Plastic Bag and Film Recycling

While many people know that plastic bags are bad for the environment, they may not know how to properly dispose of them. Separating and recycling thin plastics has been the biggest contributor to reducing our household trash and we’d like to share with you how many items fall under these categories and what you can do to make sure none of them reach our landfills.

Why it shouldn’t go in the landfill

Plastic film is everywhere. From Ziploc bags, the interior of breakfast cereal boxes, produce bags, the outside of toilet paper rolls, dry cleaning bags, bubble wrap to air pockets; the list goes on and on. However, it does not belong in the landfill where plastic can take up to 500 years to decompose, leaking pollutants into our soil and water. Not only is this threatening to our health and safety but also to marine life.

Both domestic animals and all types of marine life are exposed to plastic materials in their environment. More often than we would like, we find marine life plastic bag particles in their digestive system, slowly killing them and destroying the ecosystem simultaneously.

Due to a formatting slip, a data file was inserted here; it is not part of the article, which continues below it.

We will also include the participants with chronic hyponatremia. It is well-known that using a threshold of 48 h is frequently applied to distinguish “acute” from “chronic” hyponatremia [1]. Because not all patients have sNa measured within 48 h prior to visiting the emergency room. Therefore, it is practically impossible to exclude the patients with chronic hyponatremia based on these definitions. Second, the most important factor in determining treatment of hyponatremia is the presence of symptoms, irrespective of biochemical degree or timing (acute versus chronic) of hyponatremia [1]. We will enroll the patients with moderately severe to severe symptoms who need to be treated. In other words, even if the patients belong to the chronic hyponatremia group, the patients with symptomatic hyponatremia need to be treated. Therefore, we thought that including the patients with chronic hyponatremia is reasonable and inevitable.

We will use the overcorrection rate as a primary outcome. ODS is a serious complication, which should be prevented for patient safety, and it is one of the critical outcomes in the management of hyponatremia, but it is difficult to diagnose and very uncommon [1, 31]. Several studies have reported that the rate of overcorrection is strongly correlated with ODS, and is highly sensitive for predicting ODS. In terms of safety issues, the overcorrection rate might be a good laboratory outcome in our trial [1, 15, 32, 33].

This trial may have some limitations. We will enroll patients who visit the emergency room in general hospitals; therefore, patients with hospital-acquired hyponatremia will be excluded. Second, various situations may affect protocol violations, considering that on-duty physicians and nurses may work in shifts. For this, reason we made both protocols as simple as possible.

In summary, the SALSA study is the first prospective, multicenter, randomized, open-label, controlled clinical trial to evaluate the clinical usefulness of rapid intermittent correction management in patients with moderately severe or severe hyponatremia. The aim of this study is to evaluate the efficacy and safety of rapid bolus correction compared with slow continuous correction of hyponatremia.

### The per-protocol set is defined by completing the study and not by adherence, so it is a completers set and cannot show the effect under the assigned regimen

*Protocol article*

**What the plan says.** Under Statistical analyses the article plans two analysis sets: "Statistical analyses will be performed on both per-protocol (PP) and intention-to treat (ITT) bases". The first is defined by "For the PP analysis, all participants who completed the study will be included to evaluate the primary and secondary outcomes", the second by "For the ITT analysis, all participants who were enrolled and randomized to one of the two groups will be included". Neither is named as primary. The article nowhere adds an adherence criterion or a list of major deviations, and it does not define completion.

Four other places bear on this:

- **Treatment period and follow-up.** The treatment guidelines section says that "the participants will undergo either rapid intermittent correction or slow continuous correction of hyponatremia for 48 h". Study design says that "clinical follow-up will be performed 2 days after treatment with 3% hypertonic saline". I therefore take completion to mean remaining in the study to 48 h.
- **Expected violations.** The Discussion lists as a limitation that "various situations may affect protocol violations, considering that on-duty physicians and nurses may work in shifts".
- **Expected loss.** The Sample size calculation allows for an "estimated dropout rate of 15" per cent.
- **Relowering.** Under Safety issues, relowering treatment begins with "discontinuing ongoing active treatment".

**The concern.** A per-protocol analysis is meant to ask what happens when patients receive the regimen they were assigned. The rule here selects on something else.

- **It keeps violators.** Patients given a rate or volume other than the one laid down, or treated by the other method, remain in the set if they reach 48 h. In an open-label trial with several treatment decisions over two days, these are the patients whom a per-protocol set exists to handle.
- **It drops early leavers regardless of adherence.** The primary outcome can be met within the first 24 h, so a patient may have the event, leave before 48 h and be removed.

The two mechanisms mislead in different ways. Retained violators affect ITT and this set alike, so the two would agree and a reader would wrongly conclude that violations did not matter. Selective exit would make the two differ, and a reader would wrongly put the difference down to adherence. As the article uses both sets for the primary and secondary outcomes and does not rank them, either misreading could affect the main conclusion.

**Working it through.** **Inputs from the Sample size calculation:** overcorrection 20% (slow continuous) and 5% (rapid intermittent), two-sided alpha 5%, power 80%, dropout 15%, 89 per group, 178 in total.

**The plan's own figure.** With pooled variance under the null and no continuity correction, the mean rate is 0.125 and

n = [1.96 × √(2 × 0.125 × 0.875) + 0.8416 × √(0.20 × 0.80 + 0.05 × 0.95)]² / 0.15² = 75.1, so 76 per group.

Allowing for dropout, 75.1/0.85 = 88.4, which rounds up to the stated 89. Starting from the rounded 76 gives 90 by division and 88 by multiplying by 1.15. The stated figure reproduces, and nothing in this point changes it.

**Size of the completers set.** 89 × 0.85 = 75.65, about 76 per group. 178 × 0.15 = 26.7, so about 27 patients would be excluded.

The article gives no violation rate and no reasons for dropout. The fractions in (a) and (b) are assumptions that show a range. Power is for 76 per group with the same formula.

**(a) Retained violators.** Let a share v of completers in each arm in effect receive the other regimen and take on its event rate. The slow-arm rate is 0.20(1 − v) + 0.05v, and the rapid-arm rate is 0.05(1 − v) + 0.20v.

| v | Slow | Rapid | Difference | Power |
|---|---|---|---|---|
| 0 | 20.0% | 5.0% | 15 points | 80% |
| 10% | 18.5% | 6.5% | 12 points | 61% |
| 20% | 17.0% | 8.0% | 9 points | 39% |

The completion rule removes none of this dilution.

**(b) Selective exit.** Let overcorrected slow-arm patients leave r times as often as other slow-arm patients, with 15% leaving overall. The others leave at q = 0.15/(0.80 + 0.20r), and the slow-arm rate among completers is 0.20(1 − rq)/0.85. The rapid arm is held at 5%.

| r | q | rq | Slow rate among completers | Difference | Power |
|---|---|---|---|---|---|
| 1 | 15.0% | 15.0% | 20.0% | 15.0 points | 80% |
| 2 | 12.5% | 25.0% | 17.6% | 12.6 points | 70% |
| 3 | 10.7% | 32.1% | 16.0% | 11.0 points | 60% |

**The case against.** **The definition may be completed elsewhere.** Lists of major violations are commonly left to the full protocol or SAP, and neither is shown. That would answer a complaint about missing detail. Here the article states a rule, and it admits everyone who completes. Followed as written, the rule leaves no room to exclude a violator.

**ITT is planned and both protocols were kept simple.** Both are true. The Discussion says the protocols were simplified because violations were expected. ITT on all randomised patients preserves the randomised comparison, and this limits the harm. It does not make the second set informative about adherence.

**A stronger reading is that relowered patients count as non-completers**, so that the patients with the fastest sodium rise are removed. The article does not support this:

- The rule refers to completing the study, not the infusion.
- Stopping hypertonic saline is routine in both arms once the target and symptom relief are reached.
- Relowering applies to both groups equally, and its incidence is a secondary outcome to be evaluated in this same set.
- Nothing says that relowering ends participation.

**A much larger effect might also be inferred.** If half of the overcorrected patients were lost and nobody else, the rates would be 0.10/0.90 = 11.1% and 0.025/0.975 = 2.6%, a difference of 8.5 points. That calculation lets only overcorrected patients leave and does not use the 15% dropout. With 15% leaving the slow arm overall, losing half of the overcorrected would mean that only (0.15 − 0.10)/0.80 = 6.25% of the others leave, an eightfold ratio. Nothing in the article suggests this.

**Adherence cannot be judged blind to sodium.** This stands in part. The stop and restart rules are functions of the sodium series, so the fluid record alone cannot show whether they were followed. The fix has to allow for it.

Plastic is either made from petroleum or natural gas. And, because it embodies energy from fossil fuels, leaving it in landfills is both environmentally hazardous and a waste of a valuable resource that can be repurposed to produce fuel, heat, or electricity. Plastic is very versatile and can be put to good use if we choose to keep it away from landfills.

One thing that makes plastic film tricky is that it does not belong in your regular recycling bin. The reason is that plastic film causes problems with the sorting machines. It creates a lot of extra work for individuals who need to sort out the plastic film from regular plastic.

What happens when it gets recycled

If plastic bags are recycled correctly they can be turned into all kinds of incredible products including everything from new bottles to playground equipment. Plastics that can be recycled are first sorted, shredded, and rid of any impurities like paper. These shreds are then melted and formed into pellets, which can be made into other products.

Because of plastic’s versatility, it can be utilized in multiple ways. For instance, by converting plastic into liquid fuel, you can produce energy from it. Plastic can also be converted to crude oil through a high heat process called pyrolysis, which does not require oxygen.

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